Science Fair Project Encyclopedia
Military of Colombia
Colombia's Ministry of Defense , charged with the country's internal and external defense and security, has an army, navy--which includes both marines and coast guard--air force, and national police under the leadership of a civilian Minister of Defense. In 1999, Colombia assigned 3.6% of its GDP to defense, according to the National Planning Department. The armed forces number about 250,000 uniformed personnel: 145,000 military and 105,000 police. Many Colombian military personnel have received training in the United States or in Colombia. The United States has provided equipment to the Colombian military and police through the military assistance program, foreign military sales, and the international narcotics control program.
Narcotics decertification in 1996 forced a temporary halt to U.S. military assistance programs, except for those related to counternarcotics. On August 1, 1997, the U.S. and Colombia signed an End Use Monitoring (EUM) memorandum of understanding which stipulated that U.S. counternarcotics assistance to the Colombian military be conditioned on human rights screening of proposed recipient units. Once equipment is provided, it continues to be subject to end-use monitoring to ensure it is being used for counternarcotics purposes.
U.S. assistance to Colombian military and police forces is provided strictly in accordance with Section 564 of the Foreign Operations Appropriations Act (Public Law 106-113) and with Section 8098 of Department of Defense Appropriations Act (Public Law 106-79). No assistance is provided to any unit of the security forces for which the U.S. Government has credible evidence of commission of gross violations of human rights, unless the Secretary of State is able to certify that the Government of Colombia has taken effective measures to bring those responsible to justice. End-use monitoring also is required in these cases.
Since 2000 the Ministry of Defense (Ministerio de Defensa) and the Joint Staff Command (Comando General de las Fuerzas Militares) started a program to overhaul and improve the performance of the military branches (Army, Navy and Air Force) it was the result of an study (1998-1999) suggesting to improve the military mobility, personel training and internal organization to allow more flexibility. It is also known that increasing use of Special Forces such as AFEUR (Urban Warfare/CounterTerrorism Units), Lancero units (Jungle Warfare/Ranger like) is suggested by the study.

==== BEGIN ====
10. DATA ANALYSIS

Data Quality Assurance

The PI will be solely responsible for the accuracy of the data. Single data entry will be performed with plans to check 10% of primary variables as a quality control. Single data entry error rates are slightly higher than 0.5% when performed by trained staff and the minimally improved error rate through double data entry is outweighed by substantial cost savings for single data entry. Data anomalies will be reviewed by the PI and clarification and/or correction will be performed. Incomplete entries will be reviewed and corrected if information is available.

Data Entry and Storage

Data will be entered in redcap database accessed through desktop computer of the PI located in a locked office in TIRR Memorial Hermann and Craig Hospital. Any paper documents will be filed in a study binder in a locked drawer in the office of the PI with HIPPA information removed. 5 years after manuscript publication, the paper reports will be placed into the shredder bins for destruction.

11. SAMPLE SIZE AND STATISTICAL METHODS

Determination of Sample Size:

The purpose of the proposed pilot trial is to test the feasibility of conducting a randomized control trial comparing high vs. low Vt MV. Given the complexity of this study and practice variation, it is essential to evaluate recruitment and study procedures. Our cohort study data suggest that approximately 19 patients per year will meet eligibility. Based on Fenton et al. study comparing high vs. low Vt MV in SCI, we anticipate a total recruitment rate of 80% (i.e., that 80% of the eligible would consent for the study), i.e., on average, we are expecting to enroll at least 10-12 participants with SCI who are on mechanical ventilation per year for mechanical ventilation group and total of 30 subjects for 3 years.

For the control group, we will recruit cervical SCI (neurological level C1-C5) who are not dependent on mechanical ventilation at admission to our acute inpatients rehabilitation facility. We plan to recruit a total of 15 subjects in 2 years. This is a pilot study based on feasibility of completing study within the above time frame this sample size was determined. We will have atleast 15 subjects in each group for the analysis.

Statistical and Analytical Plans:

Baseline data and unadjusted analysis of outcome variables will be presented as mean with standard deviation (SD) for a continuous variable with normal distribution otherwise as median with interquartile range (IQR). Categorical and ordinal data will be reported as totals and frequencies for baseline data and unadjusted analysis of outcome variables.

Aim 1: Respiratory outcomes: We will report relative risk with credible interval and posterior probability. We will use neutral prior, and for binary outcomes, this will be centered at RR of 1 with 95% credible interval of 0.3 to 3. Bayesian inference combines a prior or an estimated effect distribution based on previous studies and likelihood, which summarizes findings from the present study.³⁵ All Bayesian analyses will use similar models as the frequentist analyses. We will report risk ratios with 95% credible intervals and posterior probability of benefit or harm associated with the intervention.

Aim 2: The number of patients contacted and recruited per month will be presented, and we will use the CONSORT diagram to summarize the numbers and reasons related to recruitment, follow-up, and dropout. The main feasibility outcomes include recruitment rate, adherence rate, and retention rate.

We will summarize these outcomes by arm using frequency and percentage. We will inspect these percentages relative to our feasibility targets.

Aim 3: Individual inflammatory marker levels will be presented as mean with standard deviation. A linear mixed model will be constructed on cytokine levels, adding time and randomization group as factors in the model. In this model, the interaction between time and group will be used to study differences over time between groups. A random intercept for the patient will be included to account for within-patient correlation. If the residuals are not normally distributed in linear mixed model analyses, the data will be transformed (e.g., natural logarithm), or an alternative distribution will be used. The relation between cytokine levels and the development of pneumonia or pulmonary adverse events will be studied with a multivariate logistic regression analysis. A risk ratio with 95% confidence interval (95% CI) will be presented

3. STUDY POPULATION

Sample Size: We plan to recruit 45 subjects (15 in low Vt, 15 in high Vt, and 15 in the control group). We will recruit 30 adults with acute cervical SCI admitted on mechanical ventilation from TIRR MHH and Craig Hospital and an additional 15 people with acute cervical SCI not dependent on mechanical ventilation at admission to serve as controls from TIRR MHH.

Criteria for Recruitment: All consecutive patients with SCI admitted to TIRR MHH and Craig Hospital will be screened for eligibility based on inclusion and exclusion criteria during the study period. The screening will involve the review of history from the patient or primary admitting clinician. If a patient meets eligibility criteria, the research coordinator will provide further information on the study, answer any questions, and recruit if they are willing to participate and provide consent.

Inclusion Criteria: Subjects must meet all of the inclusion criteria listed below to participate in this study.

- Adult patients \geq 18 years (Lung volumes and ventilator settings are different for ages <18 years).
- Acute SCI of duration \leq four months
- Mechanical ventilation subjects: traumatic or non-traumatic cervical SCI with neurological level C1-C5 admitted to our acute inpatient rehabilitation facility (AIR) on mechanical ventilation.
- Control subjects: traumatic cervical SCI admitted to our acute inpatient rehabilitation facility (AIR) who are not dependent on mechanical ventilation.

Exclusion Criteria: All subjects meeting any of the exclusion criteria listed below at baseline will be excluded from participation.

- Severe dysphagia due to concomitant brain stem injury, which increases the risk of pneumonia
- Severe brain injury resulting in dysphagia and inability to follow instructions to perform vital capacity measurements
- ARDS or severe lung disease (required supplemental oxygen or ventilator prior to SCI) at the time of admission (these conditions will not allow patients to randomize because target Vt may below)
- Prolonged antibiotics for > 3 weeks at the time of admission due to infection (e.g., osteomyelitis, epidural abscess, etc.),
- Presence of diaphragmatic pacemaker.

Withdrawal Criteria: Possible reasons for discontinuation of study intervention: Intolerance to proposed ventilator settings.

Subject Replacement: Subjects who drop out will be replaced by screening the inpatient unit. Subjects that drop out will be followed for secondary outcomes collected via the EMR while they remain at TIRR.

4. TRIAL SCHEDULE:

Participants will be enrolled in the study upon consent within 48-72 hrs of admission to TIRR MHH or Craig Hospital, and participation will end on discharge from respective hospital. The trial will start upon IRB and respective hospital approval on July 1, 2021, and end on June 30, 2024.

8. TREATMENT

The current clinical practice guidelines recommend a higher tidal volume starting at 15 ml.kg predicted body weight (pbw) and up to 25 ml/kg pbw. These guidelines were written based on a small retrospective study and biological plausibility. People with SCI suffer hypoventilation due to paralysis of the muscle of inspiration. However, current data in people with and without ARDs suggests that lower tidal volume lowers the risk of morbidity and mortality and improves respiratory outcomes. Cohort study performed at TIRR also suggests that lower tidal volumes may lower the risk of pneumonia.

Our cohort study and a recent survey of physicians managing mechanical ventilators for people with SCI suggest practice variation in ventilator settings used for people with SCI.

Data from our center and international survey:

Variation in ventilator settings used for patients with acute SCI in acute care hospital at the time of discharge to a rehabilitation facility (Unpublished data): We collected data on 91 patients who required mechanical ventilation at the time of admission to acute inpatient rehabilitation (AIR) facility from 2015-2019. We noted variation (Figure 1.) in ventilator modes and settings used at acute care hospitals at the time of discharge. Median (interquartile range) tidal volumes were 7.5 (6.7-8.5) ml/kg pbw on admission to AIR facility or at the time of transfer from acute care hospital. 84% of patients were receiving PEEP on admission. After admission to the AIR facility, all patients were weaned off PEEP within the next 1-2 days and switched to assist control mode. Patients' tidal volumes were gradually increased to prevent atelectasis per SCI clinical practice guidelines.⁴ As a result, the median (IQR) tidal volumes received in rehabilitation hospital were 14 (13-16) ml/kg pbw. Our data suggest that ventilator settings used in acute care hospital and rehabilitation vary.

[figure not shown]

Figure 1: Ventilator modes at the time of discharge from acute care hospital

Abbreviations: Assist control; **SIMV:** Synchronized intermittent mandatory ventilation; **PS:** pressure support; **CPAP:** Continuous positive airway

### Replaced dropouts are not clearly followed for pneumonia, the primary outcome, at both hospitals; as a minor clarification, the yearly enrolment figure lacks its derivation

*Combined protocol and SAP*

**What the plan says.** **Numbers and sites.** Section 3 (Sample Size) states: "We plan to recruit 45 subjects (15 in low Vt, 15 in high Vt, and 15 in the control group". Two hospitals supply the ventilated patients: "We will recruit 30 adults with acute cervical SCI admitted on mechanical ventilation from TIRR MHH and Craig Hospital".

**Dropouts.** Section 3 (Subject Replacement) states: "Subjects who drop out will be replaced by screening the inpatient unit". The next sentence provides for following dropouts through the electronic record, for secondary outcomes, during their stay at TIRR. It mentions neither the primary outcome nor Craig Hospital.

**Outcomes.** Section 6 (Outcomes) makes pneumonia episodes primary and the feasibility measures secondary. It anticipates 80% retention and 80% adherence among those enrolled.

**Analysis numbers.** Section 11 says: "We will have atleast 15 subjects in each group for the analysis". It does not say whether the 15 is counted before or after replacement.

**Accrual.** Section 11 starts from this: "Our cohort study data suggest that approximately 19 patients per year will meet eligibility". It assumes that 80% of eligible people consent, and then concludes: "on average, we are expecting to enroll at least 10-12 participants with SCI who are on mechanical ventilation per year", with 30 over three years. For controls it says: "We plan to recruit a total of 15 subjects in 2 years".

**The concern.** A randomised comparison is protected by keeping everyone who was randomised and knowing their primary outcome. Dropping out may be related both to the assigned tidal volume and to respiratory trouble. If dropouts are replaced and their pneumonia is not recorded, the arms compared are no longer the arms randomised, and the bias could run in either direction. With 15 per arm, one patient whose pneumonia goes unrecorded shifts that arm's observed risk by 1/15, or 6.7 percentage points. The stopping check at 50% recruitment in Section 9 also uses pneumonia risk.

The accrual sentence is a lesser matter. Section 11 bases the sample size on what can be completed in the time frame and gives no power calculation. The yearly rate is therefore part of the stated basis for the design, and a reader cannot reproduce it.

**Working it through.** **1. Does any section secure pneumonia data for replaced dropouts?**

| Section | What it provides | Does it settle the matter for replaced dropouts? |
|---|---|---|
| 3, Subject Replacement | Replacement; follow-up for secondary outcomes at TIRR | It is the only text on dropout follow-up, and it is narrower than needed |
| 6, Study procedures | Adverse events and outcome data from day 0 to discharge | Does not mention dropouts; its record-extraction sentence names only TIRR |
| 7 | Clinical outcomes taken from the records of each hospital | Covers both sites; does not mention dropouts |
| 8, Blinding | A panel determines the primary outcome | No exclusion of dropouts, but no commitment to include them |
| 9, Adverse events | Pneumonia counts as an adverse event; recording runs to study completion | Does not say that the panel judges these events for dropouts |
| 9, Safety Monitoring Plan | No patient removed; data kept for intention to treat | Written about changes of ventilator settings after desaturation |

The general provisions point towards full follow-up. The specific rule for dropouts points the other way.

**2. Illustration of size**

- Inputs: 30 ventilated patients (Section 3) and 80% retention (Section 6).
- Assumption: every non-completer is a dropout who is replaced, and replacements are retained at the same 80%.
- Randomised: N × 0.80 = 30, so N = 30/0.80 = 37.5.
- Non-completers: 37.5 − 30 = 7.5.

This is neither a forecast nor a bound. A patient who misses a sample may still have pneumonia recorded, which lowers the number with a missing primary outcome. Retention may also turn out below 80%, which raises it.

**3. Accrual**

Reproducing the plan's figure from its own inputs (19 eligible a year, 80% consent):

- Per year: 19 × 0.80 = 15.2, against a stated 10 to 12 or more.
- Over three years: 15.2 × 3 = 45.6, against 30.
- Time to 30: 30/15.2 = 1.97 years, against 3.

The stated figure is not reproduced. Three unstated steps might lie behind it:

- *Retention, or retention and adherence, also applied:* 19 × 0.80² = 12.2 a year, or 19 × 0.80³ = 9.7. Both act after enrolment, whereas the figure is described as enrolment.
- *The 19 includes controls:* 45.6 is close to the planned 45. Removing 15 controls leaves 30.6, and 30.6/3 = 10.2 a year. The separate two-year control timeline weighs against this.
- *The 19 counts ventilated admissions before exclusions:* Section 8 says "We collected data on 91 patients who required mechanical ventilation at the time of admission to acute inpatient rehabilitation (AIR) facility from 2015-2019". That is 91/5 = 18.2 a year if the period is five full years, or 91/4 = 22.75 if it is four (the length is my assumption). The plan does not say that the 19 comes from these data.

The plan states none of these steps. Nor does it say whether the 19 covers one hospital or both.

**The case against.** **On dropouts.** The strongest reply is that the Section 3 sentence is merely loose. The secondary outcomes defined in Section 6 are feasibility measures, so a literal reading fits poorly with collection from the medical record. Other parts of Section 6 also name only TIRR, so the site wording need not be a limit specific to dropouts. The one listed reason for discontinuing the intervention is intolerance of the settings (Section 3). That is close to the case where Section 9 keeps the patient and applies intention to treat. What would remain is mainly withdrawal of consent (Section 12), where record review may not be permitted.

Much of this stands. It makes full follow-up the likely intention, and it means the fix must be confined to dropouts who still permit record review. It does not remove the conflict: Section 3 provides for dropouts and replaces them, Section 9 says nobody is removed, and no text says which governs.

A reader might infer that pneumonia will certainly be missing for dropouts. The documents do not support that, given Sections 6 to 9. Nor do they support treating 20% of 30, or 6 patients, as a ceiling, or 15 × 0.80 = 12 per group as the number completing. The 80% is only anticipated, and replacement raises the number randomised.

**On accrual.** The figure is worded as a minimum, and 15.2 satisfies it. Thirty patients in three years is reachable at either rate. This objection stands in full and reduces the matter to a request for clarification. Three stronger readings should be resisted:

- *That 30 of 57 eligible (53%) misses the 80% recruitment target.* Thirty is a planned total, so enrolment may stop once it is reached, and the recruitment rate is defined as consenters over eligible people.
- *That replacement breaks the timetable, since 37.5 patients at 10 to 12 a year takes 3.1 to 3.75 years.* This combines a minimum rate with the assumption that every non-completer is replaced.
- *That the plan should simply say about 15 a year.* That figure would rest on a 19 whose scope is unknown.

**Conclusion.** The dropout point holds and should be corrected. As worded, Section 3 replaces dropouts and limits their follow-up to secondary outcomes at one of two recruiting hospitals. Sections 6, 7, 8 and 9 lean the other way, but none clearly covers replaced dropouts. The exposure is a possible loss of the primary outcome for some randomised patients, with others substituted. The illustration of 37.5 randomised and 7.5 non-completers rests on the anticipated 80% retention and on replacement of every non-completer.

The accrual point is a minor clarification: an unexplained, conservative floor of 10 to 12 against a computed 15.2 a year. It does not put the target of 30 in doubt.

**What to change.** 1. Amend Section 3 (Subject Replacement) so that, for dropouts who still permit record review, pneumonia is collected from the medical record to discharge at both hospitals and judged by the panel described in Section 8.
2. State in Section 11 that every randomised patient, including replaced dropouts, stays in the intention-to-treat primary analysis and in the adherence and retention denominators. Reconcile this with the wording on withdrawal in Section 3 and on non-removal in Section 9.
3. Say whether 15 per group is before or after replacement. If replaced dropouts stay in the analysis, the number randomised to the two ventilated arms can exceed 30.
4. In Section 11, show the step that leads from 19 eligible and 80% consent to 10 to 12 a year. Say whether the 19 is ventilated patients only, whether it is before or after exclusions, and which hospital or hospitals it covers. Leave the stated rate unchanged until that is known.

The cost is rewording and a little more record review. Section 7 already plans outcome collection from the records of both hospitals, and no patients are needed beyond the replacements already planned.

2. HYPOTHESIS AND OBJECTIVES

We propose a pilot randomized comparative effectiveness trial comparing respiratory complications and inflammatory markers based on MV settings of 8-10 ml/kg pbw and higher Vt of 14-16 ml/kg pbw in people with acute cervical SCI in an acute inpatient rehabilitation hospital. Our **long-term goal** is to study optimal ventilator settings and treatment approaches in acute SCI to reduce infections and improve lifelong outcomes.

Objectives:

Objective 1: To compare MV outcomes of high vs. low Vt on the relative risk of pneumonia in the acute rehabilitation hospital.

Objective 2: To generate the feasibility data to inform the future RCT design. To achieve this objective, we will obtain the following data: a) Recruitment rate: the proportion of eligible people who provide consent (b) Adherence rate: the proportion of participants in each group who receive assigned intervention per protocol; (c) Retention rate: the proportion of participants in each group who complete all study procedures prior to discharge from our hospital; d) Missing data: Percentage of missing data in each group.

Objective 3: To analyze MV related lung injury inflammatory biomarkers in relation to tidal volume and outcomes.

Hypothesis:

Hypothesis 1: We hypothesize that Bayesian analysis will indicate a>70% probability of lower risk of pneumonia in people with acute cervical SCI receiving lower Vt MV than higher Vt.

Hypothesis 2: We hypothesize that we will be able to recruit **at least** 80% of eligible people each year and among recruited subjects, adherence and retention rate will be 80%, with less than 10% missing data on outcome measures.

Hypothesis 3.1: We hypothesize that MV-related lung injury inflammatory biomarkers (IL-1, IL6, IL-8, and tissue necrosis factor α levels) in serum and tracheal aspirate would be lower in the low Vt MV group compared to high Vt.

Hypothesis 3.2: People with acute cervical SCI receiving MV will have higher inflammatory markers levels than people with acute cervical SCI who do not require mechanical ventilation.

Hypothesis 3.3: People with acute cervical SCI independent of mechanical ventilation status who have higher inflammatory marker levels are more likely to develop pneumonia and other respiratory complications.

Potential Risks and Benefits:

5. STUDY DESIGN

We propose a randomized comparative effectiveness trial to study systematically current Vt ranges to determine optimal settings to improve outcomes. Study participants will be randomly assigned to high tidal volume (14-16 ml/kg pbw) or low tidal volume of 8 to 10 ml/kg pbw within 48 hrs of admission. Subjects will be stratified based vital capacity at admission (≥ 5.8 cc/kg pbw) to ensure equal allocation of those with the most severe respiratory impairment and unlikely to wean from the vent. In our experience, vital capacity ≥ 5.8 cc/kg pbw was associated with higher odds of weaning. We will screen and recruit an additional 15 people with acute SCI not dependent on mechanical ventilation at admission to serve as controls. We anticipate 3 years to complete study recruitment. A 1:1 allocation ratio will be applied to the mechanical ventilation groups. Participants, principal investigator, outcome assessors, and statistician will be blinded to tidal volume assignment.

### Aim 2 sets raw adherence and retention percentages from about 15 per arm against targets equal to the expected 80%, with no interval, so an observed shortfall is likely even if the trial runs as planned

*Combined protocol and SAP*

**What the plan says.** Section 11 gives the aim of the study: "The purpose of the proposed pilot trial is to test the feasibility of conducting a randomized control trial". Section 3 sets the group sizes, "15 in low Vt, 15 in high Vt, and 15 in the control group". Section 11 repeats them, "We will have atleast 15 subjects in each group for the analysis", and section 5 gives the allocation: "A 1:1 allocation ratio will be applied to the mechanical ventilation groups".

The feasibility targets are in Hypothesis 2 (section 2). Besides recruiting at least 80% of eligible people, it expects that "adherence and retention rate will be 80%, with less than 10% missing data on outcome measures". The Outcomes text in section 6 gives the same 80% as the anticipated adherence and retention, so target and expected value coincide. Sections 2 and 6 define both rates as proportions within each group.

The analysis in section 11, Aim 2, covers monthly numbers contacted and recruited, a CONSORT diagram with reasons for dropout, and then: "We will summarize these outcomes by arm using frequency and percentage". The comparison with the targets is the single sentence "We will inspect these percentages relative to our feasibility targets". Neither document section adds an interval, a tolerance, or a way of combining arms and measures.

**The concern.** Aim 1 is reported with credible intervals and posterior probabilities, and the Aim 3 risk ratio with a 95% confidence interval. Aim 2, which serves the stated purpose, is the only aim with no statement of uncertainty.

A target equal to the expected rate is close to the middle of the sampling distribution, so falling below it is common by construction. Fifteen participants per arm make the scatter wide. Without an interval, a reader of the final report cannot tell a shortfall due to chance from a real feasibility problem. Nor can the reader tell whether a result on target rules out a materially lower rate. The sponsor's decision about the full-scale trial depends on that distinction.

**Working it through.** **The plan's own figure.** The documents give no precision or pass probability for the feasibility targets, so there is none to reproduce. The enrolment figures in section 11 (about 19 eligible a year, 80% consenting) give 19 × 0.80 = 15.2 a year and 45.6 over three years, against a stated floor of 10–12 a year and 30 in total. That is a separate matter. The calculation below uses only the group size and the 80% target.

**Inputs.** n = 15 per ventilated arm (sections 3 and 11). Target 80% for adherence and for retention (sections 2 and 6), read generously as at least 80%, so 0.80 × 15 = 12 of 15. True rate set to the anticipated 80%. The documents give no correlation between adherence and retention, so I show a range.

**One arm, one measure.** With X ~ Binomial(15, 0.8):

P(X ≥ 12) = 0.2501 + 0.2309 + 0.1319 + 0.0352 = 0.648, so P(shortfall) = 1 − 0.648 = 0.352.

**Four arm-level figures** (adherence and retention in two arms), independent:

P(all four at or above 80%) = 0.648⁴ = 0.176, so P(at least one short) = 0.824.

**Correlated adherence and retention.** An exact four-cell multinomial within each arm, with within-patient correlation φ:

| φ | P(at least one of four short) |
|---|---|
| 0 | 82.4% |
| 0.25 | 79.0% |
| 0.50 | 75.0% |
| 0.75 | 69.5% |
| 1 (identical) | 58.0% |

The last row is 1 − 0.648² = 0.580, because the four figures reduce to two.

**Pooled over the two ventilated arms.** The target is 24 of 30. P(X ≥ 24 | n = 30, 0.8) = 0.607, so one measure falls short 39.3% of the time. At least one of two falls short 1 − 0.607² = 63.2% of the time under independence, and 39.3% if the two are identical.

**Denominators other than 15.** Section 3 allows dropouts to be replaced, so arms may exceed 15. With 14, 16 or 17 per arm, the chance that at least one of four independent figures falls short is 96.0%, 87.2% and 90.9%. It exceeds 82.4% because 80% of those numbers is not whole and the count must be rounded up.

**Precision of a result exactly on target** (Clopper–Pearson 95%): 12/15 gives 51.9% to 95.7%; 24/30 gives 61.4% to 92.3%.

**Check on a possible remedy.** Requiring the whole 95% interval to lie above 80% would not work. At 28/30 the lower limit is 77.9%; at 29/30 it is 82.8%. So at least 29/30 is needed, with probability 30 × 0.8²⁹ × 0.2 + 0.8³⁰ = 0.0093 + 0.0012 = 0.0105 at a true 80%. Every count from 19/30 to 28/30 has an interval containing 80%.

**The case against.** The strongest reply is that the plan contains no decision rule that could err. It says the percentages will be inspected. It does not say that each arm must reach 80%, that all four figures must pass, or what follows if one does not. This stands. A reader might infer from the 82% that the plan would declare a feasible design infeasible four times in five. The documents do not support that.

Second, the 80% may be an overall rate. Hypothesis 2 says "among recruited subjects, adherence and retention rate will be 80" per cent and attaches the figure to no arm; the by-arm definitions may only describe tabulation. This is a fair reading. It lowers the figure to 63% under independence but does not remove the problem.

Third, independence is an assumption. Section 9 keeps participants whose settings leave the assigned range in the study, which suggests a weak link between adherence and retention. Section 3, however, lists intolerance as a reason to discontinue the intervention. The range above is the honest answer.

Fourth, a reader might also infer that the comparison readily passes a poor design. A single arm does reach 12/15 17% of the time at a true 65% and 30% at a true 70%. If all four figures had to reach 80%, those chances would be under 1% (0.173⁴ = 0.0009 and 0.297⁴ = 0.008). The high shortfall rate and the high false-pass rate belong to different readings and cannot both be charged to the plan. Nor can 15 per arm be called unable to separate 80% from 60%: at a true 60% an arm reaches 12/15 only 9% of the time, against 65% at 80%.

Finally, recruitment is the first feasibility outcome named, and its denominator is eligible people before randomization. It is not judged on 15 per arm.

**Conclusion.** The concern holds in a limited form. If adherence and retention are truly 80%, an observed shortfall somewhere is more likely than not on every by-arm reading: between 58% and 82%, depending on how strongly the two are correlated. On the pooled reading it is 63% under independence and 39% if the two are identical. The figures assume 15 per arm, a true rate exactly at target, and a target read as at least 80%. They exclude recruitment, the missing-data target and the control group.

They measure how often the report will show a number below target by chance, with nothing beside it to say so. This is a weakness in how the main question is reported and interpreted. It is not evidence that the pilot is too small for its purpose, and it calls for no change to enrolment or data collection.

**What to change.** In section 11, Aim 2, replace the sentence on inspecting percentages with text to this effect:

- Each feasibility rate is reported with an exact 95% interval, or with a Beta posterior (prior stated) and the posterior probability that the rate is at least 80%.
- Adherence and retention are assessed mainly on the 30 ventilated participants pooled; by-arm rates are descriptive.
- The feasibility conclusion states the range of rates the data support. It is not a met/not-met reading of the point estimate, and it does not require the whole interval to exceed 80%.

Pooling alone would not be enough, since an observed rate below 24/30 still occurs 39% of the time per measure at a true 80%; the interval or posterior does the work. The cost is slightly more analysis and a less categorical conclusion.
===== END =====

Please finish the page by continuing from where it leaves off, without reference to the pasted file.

In addition to its own domestic needs, Colombia also provides troops to international peacekeeping efforts, most notably the Multinational Force and Observers, to whom it has provided a full infantry battalion since 1982.
Army (Ejercito Nacional)
Navy (Armada Nacional, includes Marines and Coast Guard)
Air Force (Fuerza Aerea Colombiana)
National Police (Policia Nacional) (though it is controlled by the Ministry of Defense it is not a Military branch)
Military manpower - military age: 18 years of age
Military manpower - availability:
males age 15-49: 10,599,704 (2000 est.)
Military manpower - fit for military service:
males age 15-49: 7,093,676 (2000 est.)
Military manpower - reaching military age annually:
males: 370,356 (2000 est.)
Military expenditures - dollar figure: $3.4 billion (FY99)
Military expenditures - percent of GDP: 3.7% (FY99)
References and Links
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